ESPN writer: Diversity hiring is good for NCAA coaches, but not for recruiting

A contributing writer for ESPN recently argued in favor of diversity hiring for NCAA coaches but told Campus Reform that the standard should not apply for recruited athletes.

One student-athlete told Campus Reform that hiring should be based on merit.

A contributing writer for ESPN recently argued in favor of diversity hiring for NCAA coaches but told Campus Reform that the standard should not apply for recruited athletes.

Richard Lapchick, who is a former professor of sports business management at the University of Central Florida, wrote on that the NCAA needs to increase gender and racial representation among coaches and other senior staff on athletics teams. 

Lapchick, the founder and director of The Institute for Diversity and Ethics in Sport (TIDES), also referenced his organization’s 2021 College Sport Racial and Gender Report Card, the results of which he called “embarrassing” for higher education.

Speaking with Campus Reform, Lapchick stopped short of endorsing any application of diversity hiring initiatives to the athlete recruitment process. 

“We do not evaluate the recruiting process,” the former professor said. “We do evaluate the race and gender of student-athletes.”

[RELATED: LGBTQ+ advocacy stands out in 2021 diversity hiring]

Lapchick added that he does not “think it is a good idea to base the grade on a comparison of coaches and the athletes that play the sport.”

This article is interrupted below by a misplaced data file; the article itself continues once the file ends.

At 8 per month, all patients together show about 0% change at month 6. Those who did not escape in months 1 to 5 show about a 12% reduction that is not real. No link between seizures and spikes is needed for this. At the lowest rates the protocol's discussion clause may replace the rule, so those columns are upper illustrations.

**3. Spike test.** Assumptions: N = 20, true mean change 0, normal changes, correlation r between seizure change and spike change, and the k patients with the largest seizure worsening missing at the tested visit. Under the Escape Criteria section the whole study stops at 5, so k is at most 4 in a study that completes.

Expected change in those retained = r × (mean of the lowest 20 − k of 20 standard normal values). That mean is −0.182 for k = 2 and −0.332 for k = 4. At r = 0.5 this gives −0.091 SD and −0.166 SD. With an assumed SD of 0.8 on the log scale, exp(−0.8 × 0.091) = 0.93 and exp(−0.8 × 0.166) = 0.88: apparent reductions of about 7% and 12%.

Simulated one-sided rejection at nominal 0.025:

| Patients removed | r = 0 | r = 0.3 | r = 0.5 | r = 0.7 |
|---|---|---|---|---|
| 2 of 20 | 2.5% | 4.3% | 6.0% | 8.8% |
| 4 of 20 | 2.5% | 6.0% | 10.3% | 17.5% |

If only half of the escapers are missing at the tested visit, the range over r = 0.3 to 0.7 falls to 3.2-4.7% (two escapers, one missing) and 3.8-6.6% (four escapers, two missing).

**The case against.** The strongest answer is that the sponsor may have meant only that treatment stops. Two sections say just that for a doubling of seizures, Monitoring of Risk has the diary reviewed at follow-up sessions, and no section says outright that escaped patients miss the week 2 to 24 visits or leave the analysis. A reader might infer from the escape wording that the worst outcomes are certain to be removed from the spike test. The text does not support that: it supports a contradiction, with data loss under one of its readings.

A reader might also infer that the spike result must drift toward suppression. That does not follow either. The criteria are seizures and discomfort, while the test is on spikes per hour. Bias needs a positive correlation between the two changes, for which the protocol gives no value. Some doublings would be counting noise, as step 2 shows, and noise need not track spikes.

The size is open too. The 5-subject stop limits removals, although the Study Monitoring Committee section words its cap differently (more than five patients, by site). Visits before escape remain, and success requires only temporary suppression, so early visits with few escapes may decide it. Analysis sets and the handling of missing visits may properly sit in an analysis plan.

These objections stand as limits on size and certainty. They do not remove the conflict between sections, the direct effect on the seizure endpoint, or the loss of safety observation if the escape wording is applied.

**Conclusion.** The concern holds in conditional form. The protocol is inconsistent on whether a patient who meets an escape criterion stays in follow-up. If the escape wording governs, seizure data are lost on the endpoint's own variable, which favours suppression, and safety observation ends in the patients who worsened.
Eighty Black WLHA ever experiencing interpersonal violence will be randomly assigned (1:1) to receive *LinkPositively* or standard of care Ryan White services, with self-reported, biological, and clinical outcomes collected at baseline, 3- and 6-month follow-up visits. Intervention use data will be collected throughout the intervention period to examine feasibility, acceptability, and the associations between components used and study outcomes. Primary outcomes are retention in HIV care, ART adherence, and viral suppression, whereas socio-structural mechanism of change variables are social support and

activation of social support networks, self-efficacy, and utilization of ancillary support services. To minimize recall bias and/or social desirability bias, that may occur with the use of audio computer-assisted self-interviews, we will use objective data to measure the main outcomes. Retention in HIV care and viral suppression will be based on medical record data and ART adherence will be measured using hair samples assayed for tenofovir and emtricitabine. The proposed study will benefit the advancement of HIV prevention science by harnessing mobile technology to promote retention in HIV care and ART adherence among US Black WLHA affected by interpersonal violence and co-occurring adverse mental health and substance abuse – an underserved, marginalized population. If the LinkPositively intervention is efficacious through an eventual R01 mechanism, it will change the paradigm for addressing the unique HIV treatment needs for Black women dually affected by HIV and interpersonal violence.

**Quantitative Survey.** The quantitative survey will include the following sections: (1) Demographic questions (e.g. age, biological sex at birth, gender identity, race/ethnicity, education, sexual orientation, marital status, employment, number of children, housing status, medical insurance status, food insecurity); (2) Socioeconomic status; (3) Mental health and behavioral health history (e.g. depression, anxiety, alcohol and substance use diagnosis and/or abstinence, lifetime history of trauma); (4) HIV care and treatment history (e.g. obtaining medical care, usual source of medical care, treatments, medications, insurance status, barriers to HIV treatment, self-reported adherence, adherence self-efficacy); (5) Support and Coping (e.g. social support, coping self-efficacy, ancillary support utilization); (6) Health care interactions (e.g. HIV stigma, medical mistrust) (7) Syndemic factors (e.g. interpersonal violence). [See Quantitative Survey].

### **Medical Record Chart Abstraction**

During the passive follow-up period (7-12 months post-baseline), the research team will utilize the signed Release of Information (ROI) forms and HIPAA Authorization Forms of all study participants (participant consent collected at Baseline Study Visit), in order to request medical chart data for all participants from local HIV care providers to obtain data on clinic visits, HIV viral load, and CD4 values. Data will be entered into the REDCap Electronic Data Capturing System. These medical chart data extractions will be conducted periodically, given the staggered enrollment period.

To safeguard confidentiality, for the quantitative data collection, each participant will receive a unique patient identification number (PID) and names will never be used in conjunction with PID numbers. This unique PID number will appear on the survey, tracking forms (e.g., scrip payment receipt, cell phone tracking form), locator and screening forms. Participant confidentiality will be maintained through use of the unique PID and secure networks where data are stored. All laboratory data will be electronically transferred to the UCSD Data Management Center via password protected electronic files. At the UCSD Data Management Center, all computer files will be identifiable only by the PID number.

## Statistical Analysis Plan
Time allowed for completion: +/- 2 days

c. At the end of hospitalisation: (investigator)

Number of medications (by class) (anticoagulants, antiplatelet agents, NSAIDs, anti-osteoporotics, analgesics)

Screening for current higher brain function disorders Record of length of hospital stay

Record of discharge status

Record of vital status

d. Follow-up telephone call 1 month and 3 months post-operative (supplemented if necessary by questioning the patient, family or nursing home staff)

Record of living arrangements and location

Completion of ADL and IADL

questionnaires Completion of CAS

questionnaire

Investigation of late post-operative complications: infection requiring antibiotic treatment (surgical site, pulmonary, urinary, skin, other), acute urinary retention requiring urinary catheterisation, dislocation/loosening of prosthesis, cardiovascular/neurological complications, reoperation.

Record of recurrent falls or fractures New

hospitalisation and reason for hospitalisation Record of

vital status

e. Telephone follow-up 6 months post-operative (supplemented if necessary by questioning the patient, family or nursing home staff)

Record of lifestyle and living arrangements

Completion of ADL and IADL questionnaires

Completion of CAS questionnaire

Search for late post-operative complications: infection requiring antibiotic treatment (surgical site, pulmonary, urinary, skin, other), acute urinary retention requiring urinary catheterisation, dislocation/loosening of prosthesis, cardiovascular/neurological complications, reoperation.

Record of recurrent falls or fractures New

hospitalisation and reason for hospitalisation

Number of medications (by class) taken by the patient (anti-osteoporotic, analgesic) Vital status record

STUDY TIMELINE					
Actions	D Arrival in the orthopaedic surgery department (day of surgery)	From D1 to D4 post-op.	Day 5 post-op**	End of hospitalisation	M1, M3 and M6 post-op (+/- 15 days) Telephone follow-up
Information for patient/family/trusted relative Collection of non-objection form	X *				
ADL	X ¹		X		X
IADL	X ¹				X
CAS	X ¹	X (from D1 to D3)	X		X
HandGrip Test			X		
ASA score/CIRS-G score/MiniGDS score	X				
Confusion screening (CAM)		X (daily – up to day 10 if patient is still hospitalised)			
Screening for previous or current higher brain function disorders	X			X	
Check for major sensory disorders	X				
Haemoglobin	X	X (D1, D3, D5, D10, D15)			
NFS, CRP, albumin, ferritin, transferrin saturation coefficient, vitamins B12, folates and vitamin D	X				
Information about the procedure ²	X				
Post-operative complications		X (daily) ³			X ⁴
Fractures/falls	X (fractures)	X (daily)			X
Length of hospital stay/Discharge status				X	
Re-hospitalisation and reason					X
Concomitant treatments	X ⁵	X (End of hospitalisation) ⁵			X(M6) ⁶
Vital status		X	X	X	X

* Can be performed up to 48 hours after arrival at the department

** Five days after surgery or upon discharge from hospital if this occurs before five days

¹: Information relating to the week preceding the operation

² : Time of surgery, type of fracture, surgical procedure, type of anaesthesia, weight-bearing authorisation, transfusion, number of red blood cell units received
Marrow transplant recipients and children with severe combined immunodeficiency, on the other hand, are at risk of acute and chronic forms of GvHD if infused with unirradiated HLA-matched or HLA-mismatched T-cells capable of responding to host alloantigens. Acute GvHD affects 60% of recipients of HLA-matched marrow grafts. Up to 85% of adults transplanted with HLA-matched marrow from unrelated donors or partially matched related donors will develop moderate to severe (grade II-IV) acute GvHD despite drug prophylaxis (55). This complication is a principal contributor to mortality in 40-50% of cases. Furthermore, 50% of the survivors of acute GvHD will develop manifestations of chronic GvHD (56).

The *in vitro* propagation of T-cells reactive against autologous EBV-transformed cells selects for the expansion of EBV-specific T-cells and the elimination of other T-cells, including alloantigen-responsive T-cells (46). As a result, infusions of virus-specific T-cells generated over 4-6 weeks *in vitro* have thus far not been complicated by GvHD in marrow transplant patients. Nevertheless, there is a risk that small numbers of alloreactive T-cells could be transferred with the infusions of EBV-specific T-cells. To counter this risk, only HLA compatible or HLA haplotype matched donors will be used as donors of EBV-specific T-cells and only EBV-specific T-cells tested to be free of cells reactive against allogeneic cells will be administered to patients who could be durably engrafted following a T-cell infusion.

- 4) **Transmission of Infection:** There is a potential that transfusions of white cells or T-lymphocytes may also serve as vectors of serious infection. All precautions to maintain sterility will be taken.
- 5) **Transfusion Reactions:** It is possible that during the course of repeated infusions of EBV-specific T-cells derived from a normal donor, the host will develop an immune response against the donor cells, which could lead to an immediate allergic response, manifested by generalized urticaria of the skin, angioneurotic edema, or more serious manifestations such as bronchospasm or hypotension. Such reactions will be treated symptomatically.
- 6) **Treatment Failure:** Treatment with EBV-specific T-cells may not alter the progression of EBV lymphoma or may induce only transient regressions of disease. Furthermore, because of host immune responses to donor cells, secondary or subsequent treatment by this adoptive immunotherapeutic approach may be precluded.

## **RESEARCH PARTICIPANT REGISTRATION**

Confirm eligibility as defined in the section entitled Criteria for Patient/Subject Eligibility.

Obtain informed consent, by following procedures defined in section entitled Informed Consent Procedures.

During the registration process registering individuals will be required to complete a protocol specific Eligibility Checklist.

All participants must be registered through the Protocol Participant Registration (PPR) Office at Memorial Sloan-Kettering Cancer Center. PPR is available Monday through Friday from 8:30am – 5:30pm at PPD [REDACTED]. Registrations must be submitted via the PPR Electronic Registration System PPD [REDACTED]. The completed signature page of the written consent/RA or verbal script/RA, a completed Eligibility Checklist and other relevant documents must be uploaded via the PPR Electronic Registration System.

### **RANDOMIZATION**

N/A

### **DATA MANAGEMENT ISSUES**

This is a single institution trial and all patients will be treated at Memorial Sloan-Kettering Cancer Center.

Campus Reform spoke with Friends University football payer Jahmarri Green, who stated that coaches should be hired based on merit.

“Do I believe there needs to be a set quota or number of POC coaches apart of the NCAA? No,” Green said. “I’ve always believed that the best coach should get the job because that’s what can make or break a program.”

Green’s comments echo similar responses when Campus Reform asked University of Florida students if diversity quotas should be applied to the school’s football team. While most students supported some form of affirmative action or quota system, practically all made an exception for sports. 

”College sports is about getting the best players for your team, and I don’t think we should focus on which race or ethnicity to get,” one student said.

[RELATED: Over 2,600 students could have had free tuition for the cost of IU’s ‘Diversity Hiring Initiative’]

Approximately 53% of men’s college basketball players are identified as Black/African American and 24% are White, according to the TIDES report. 

Similarly, the report finds that about 44% of men’s college football players are Black/African American and 40% are White.

In the women’s division, approximately 41% of student-athletes are Black/African American and 34% are White.

Campus Reform reached out to the University of Central Florida for comment; this article will be updated accordingly. 

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